Addie Mae, Cynthia and Carole were 14 years old. Denise was 11 when a bomb planted by white terrorists exploded in Birmingham’s 16th Street Baptist Church in September, 1963, killing all four girls.
As The Atlanta Journal-Constitution put it in an article a few days ago, this tragedy “shattered a community and woke up a nation.”
“I have not come to bring peace, but a sword.”
Tomorrow, the National Center for Civil and Human Rights opens in Atlanta telling the story of the civil rights movement in this country – from Atlanta’s viewpoint – and more recent human rights activism inspired by the work here in the 1960s and beyond.
A major focus of the museum is the four stained glass windows depicting the four girls who were killed in the explosion of their church.
How strange it is to hear Jesus say that he has come not to bring peace, but a sword. When all through the scriptures, we read and hear about the Prince of Peace, we hear Jesus telling us that he leaves his peace with us, his last gift, and blessed are the peacemakers.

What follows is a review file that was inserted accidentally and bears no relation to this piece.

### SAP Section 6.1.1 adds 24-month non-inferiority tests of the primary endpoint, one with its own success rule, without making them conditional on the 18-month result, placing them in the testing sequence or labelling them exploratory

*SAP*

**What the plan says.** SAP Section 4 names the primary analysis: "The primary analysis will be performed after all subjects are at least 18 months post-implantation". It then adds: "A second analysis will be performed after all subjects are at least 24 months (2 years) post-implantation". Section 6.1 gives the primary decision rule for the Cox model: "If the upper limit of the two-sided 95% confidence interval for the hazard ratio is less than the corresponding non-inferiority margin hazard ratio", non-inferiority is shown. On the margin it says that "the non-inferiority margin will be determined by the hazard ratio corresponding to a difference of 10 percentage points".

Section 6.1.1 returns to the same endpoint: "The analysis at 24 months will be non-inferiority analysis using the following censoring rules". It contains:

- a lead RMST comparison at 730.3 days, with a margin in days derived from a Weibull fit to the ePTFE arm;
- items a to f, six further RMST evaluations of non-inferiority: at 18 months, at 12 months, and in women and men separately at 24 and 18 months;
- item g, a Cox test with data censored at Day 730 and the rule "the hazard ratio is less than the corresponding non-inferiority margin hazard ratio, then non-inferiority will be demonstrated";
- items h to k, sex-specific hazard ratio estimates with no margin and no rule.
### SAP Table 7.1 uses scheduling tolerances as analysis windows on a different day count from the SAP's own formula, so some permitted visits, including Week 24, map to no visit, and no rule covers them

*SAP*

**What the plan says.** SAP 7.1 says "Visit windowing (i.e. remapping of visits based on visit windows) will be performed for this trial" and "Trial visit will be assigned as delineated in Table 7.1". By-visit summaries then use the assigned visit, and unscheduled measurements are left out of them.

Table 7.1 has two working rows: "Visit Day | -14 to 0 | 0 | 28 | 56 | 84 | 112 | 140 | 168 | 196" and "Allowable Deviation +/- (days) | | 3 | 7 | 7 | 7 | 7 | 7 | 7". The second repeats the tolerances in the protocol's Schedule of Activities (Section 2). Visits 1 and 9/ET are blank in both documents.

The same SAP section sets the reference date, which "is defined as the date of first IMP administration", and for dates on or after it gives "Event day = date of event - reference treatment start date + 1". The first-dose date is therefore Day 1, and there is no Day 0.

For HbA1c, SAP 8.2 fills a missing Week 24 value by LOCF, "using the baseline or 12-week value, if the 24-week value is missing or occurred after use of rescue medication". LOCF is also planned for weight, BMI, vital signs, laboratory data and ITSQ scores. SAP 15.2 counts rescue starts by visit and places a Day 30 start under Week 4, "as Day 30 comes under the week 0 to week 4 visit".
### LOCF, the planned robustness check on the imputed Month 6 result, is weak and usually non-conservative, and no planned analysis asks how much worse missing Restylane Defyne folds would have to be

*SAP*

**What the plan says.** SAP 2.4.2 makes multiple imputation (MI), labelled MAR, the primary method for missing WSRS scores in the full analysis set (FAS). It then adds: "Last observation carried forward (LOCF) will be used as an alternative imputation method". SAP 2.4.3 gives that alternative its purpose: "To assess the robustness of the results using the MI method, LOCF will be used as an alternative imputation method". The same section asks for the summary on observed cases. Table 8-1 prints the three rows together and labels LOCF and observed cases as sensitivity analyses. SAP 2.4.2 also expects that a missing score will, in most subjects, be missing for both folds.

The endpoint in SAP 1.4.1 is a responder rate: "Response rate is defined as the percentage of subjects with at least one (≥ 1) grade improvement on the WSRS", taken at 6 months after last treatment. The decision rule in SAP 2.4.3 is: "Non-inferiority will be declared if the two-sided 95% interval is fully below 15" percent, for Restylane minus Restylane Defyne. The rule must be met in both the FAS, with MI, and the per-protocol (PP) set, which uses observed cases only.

The good news is that we don’t have to worry that Jesus is suddenly calling us to use weapons against each other, to fight physical battles, to lay siege on each other.
We know that we are to love God, to love each other, to love ourselves.
But we also know that our love for God has to come first.
As it has always been:
“ I am the Lord your God, who brought you out of the land of Egypt, out of the house of slavery; 3 you shall have no other gods before[a] me.”
And we know that our love for God has to come first – before our love for our families, our homes, our work, our schools, our relationships – everything because the love which God commands us to have for each other and ourselves flows from our love for God and from the love God has for us.
So our love for God comes before everything. And that includes before our complacency, our satisfaction with an unhealthy or immoral status quo, our failure to dream beyond what is.
Beloved hymn #661:
“They cast their nets in Galilee just off the hills of brown; such happy, simple fisher folk, before the Lord came down.”